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Rescue diver's open water swimming warning

A specialist rescue diver has warned people against swimming in open water by sharing the harrowing details involved in rescuing those who have drowned.

Peter Faulding is the chief executive officer of Specialist Group International, which is commissioned by all the police forces in the South East to find and recover people who have vanished under water.

He is now sharing how his team work when someone drowns in a bid to prevent adults and teenagers from going into open water.

Mr Faulding said: “By the time we are called by the police we have been brought in because they know the person in the water has died.

“When people see us it is usually really bad news.

“When we arrive we sometimes have to walk past a group of distraught friends, and sometimes family members, who were with the person when they vanished.

“They have to deal with a whole emergency services response of police, fire fighters and paramedics descending onto the river bank.”

If rescue divers do not have a final sighting, they can use high frequency side scan sonar to search large areas to pick up the outline of a body.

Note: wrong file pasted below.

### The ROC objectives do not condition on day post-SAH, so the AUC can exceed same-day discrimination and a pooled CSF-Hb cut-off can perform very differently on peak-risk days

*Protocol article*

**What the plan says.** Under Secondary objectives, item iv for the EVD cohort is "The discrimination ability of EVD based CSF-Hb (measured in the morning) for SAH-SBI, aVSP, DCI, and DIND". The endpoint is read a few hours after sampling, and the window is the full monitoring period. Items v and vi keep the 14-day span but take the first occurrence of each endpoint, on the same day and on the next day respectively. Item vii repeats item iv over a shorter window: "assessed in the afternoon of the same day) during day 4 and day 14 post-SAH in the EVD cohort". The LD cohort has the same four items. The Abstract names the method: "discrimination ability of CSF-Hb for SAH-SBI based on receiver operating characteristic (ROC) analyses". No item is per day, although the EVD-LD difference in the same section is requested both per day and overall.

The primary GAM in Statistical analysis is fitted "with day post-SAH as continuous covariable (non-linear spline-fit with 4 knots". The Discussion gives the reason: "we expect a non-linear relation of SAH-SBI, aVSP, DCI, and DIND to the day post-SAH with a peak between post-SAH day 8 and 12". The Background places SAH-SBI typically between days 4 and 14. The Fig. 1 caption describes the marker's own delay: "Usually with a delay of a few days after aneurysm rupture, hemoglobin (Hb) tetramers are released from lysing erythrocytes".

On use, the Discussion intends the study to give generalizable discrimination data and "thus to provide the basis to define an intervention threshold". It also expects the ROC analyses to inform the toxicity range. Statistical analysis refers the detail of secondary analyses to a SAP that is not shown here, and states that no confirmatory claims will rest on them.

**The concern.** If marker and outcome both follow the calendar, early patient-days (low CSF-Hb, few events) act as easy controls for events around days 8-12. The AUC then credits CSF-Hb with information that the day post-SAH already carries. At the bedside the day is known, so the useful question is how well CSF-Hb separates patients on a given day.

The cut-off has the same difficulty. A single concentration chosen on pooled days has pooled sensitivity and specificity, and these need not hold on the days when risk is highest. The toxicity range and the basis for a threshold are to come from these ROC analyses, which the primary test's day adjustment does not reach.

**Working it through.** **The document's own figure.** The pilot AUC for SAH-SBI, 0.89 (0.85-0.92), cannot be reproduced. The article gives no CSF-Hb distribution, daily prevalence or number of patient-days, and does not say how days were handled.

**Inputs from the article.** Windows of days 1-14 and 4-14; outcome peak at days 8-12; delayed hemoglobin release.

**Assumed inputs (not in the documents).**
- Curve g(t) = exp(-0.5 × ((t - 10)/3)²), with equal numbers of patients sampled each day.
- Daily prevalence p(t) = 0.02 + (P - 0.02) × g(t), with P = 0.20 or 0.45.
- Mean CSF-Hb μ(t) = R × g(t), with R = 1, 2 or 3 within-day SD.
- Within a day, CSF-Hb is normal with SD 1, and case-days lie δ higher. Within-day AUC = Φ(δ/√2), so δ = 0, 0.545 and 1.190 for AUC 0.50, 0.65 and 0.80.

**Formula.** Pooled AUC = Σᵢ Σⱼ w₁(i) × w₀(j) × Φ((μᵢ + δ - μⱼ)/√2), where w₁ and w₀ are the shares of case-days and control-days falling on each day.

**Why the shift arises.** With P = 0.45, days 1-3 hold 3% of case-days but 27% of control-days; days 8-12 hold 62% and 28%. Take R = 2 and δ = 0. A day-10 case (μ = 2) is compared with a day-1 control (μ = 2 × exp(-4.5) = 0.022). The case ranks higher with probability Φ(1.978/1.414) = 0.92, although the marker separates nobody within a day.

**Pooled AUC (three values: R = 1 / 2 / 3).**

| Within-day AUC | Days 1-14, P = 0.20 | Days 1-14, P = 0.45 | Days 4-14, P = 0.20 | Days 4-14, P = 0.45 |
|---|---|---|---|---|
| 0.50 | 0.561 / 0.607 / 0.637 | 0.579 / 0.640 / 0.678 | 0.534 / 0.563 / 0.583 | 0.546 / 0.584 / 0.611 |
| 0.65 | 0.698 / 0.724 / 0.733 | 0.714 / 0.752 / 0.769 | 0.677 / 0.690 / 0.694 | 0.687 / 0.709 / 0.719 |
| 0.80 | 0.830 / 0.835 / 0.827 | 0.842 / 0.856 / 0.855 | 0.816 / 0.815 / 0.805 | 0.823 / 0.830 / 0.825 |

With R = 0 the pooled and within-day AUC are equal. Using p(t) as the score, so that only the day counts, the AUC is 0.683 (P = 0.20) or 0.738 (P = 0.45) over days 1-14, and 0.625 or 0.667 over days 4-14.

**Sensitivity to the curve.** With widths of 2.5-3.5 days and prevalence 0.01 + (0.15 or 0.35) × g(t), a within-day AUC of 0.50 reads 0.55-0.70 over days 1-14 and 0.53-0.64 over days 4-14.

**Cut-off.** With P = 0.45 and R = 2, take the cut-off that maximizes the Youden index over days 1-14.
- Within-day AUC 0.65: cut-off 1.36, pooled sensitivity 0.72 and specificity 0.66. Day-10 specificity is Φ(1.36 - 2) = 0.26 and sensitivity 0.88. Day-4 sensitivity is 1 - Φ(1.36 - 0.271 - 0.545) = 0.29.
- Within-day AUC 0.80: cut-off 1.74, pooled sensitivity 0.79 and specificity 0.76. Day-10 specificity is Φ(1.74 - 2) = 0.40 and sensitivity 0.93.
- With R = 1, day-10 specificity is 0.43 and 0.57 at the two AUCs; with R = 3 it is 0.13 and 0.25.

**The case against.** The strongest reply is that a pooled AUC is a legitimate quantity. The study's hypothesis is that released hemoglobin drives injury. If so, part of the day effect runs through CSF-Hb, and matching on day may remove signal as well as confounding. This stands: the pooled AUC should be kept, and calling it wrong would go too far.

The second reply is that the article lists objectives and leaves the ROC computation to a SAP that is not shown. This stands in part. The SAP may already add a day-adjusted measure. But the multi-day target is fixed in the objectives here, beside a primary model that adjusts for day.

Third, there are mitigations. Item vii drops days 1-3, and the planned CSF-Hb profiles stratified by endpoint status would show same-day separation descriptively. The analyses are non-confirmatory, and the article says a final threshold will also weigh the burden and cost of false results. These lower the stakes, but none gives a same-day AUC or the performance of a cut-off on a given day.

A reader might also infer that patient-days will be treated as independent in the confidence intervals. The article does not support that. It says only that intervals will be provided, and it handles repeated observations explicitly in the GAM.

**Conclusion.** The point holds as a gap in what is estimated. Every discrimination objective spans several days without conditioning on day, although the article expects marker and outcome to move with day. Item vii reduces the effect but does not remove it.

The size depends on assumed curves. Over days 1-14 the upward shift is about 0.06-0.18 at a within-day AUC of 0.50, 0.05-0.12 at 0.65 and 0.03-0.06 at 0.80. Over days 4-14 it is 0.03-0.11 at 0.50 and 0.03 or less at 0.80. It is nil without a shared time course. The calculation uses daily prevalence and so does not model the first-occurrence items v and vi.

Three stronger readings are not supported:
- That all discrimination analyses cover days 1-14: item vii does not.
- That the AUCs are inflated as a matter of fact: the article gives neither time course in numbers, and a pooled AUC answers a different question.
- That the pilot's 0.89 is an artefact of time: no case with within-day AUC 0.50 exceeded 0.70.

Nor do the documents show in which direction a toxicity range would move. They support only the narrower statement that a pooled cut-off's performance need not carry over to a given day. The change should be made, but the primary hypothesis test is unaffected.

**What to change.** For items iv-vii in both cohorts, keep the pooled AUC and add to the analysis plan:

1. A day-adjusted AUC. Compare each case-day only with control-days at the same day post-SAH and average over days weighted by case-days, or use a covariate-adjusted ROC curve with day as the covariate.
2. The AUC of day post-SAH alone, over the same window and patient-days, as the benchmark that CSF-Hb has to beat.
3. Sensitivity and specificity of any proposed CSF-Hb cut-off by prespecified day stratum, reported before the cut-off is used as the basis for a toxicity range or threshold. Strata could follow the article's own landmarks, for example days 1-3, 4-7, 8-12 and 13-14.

Mr Faulding added: “A diver then goes out on a safety line and is usually working in near zero visibility using their hands to feel their way around in the silt.

“The first we know when we find someone is placing a hand on their shoulder then you see their staring eyes.”

Divers then have to swim with the drowned person back to the water’s edge where they are placed in a body bag in the water before being laid in a forensic tent.

“There is no dignity in drowning,” Mr Faulding added.

He warned that people feel they are able to swim in open water but the cold temperatures can zap their energy and cause cold water shock.

By the time swimmers reach the middle of anexpanse of water they can be exhausted and gasping for breath, which leads to water being swallowed and the body sinking below the surface.

A poster by the Safer Slough Partnership warning of the dangers of open water swimming

Mark Scaife, whose son Michael died in the Jubilee River while trying to save a friend in August 2015, said it felt like ‘banging your head against the wall’ trying to warn people about the dangers of open water swimming.

He said: “The families suffer first but people don’t think about the divers who have to go and recover the body and I can’t imagine what that must be like.

“If the story from these divers gets out there about how bad it is then maybe that will make people think twice.”

He added: “It’s like banging your head against the wall sometimes over the summer.

“We put the safety messages out there and people think they’re indestructible but they’re not.”

The Safer Slough Partnership has released posters warning residents about the dangers posed by open water swimming in areas such as the Jubilee River.

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